Chatfield’s very existence, Jones said, “made people think about college because it was close by.” Still, many of her high school classmates didn’t go. They took “blue-collar jobs, working in restaurants, doing mechanical work, construction — anything they can get their hands on.”
Rural high school graduates are far less likely to go directly to college than their suburban counterparts, according to the National Student Clearinghouse Research Center — 56 percent, compared to 62 percent, respectively. That’s down substantially in just the last three years.
A big reason for that is a lack of confidence, said Hesson. “They don’t think they can do it. It’s unknown.” And without a college close by, “you lose accessibility.”
Rural students who do go to college generally prefer to stay close to home, research shows.
Robertson, for instance, had never driven on a highway before Chatfield’s closing forced her to transfer to her Kentucky university, nearly two and a half hours away, which has 1,395 undergraduates.
“She said Asbury is such a big college, and I cracked up, because it’s not,” said April Houk, a Fayetteville resident who is Robertson’s volunteer mentor. “She was kind of like a deer in the headlights.” So Houk sent her a bouquet of flowers and some words of encouragement at the beginning of the school year; two weeks later, Robertson had joined some extracurricular clubs, found a friend to study with and was majoring in equine science with plans to become a veterinarian.
Still, Robertson said, she misses having a college closer to home, which was also cheaper, since she could commute. Her new life “is a pretty different experience,” she said, “because I’m living away from home for the first time. It’s a much bigger campus. There’s more of a sense of anonymity. It can be a little lonely.”
Small rural colleges are more supportive, said Homan, the Ursuline nun and archivist, who also went to Chatfield and later worked there and at a tiny branch campus in Cincinnati that has also closed. “I was the cheerleader,” she said. “I found students if they didn’t show up. If they didn’t have bus fare, we would help them with that.”
Her experience of working in the area “is that the older generation says, ‘I don’t have a college education and I did fine.’ Students aren’t looking for a college education. It is not the aspiration.”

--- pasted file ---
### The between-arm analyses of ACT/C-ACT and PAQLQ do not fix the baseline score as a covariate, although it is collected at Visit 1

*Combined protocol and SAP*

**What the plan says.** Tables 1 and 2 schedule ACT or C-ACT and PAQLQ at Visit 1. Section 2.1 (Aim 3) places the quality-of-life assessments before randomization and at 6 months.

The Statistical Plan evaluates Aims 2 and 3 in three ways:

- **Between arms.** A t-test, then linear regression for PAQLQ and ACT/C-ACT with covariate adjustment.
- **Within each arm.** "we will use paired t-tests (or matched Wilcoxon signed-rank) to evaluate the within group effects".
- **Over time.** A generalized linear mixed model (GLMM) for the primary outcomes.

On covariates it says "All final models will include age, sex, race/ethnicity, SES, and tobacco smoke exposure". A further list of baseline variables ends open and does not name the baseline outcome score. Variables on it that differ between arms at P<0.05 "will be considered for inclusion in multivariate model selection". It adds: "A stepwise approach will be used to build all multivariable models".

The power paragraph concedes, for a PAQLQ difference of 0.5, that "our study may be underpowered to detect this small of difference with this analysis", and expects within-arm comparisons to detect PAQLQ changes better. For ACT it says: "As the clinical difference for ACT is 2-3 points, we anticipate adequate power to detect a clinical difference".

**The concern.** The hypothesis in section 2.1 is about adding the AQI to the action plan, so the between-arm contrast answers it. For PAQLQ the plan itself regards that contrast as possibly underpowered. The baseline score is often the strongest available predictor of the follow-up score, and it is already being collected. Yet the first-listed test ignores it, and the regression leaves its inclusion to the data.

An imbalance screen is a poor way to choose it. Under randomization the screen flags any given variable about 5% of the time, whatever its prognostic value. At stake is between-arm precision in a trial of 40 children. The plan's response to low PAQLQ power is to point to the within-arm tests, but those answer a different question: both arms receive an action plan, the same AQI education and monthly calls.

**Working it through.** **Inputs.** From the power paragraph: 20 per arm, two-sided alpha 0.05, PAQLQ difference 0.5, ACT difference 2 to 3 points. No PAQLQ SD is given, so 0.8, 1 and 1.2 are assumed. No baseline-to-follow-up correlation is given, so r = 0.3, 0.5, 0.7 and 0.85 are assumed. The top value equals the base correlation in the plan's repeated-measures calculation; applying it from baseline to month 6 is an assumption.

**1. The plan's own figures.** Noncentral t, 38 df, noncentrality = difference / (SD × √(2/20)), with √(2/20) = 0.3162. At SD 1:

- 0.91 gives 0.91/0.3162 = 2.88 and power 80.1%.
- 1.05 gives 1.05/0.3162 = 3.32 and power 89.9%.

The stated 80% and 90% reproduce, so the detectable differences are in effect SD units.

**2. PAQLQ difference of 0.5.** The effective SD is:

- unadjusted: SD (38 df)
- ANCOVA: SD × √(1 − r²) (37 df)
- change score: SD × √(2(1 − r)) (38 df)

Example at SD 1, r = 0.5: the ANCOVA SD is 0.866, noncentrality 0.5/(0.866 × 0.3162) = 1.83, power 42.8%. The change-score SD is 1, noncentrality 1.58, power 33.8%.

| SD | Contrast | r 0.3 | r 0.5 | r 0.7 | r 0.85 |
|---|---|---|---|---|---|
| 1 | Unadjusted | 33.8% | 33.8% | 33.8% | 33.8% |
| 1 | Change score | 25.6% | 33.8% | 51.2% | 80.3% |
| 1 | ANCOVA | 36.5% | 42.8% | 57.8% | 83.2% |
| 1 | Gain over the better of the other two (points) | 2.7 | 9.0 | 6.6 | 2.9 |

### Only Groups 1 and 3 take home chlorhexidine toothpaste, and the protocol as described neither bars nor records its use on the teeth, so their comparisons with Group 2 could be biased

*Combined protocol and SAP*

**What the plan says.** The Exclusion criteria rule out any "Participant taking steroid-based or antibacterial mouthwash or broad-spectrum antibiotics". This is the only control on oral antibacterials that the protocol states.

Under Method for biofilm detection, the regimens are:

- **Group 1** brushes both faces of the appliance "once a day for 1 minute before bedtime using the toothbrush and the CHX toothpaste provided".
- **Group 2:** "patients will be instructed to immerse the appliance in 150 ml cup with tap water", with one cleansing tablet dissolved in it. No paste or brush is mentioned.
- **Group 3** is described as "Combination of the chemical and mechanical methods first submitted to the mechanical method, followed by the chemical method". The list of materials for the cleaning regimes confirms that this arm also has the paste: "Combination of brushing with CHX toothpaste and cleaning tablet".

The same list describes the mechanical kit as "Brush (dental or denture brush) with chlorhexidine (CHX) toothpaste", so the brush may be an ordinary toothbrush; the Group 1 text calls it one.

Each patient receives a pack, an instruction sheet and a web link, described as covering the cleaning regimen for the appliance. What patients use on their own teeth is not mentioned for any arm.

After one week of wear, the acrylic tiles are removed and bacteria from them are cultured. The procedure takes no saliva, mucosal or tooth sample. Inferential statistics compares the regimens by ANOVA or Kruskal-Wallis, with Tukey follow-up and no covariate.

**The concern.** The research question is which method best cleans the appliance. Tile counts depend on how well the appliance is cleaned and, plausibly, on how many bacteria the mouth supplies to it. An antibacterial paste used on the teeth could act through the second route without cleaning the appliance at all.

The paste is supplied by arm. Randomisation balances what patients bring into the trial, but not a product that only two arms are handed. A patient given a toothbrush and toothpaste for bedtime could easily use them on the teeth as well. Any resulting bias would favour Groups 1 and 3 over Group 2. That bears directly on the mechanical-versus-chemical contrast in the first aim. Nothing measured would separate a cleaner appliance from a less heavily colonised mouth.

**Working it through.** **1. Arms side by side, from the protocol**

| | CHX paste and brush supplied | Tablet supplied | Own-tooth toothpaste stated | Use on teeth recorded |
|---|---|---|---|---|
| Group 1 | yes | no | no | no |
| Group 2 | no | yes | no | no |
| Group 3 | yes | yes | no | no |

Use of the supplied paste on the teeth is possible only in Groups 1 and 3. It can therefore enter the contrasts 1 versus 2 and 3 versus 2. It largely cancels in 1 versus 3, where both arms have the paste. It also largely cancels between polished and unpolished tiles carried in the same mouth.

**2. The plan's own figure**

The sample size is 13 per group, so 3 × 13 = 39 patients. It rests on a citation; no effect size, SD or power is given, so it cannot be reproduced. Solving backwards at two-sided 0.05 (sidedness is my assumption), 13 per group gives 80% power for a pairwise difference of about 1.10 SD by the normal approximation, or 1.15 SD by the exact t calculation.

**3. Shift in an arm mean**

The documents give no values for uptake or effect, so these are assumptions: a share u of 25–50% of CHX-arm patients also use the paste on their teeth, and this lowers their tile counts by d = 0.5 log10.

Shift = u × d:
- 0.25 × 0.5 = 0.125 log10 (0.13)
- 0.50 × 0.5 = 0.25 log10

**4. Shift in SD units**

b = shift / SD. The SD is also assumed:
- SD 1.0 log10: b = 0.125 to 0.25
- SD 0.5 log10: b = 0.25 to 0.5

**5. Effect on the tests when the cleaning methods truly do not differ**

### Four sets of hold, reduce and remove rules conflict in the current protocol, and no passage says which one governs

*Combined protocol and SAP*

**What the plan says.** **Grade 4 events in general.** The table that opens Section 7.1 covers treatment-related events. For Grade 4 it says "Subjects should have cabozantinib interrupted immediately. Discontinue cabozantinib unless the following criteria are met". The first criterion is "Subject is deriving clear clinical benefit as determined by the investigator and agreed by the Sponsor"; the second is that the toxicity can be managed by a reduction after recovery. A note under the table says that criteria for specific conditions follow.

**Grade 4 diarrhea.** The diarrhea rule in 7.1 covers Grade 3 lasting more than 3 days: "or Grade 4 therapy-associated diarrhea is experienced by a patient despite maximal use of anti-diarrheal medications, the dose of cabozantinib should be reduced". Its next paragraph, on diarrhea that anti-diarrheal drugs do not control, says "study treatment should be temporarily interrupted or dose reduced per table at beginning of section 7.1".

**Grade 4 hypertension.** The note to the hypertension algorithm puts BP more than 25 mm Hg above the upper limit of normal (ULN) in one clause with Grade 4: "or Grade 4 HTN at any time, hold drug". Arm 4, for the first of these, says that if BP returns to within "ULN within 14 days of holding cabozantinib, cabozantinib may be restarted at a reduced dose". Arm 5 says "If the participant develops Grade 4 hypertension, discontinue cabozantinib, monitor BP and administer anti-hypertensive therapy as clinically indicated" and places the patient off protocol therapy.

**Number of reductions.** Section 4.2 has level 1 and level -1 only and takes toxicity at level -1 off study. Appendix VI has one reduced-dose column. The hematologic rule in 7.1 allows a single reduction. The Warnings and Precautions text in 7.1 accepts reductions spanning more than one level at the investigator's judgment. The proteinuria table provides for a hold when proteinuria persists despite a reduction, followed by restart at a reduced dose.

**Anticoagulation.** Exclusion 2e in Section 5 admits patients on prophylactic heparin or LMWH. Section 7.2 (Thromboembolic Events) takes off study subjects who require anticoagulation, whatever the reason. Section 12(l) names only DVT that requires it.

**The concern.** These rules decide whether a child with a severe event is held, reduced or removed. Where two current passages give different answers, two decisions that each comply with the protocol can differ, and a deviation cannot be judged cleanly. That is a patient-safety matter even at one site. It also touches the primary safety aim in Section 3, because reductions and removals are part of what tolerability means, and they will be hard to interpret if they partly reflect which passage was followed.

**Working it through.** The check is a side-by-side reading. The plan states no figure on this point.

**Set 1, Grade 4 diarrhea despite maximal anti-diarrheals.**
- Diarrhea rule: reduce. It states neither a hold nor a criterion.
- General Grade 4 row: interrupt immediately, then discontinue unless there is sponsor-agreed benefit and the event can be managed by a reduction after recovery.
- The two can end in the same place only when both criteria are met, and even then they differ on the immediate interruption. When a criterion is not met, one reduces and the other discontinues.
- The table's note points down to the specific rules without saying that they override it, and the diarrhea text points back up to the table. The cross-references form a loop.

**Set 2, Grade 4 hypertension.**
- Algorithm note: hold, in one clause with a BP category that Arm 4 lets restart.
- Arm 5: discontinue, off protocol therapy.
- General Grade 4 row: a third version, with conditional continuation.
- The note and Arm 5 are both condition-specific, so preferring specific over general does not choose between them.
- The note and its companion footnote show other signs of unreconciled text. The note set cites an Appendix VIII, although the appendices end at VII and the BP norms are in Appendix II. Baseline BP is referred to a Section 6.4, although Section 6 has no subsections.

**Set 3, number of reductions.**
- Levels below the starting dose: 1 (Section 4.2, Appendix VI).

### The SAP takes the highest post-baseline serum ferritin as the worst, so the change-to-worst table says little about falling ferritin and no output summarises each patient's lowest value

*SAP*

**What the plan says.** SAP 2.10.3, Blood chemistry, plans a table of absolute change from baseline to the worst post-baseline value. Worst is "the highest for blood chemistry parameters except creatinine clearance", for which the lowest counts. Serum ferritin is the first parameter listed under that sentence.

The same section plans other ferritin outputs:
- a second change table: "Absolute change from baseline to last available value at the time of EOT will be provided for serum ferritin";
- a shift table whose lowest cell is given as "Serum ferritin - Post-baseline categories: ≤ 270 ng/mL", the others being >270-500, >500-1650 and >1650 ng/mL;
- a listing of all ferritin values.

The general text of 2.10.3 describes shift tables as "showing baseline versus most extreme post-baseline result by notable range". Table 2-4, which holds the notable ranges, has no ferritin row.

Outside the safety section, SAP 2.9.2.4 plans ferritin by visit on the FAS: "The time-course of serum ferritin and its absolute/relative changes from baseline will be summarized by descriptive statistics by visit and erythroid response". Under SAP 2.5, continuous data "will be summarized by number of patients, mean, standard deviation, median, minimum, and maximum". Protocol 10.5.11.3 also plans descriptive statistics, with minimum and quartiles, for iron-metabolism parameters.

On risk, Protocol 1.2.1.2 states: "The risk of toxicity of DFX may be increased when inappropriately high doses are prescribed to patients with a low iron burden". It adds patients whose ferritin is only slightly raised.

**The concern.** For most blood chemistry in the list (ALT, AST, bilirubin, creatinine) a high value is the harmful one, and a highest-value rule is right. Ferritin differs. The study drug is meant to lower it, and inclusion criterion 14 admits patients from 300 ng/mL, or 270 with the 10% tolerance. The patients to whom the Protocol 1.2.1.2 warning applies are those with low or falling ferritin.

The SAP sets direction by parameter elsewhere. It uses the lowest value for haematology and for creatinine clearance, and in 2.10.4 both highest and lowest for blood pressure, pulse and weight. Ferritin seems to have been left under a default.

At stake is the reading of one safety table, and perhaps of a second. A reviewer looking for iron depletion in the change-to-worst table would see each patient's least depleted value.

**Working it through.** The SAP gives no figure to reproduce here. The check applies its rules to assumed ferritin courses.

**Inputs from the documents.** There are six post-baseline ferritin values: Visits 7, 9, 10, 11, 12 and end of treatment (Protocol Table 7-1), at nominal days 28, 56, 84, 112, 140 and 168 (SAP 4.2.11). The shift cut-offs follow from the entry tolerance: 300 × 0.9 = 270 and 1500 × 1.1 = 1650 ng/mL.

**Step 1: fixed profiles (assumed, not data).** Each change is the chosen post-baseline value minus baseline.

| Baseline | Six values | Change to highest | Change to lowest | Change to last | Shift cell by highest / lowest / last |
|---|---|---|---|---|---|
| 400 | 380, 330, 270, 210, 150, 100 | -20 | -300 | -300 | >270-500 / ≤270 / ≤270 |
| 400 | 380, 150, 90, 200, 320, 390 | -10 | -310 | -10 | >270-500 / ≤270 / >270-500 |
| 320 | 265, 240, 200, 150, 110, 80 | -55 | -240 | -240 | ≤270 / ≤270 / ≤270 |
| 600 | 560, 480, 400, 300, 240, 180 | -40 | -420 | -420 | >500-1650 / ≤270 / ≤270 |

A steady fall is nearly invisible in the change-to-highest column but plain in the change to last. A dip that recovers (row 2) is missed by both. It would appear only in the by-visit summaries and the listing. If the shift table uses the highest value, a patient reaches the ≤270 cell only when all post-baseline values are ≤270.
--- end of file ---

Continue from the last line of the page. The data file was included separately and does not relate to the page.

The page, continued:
Many, when they’re older, find they do need one, however. That was the case for Jackie Schmidt, who got her associate degree at Chatfield and went on to a successful career as an office manager and accounting manager before helping start a contract manufacturing company. When she was laid off — “I was 54 and had the rug pulled out from under me” — she found “the jobs I thought I was qualified for required a bachelor’s degree.” But “I was intimidated at this age to be going back to school.”
Schmidt, now 56, found her way to the Chatfield Edge and with its help enrolled in an online bachelor’s degree program in business administration.
With rural colleges closing, she said, “I worry because not only for kids just getting out of high school but adults who decide they want to go back to school — what avenues do they have?”
Chatfield College created a sense of community not only for its students, but for the surrounding township, said Houk, who lives a mile from the campus on a 1,300-acre farm. Her husband’s grandmother worked there as a cook, and Houk went to summer camps at Chatfield and was married in the chapel. “We loved this place,” she said. “It really has a lot of history.”
She looked around at the all-but-abandoned campus. “It almost makes you emotional — the integrity it brought to the community.” Even though it’s no longer operating, she said, “I still say, ‘I live one mile from Chatfield College at the stop sign.’ It’s sad to have it gone.”
Without the college, “We lose that educational opportunity and the gifts that these young people have if they were educated,” said Homan, who is now on the board of the Chatfield Edge and Schmidt’s mentor. She, too, looked around the campus. “Oh my gosh, it’s quiet. But it lives on. It does. I know that.”
This story about rural higher education was produced by The Hechinger Report, a nonprofit, independent news organization focused on inequality and innovation in education. Sign up for our higher education newsletter.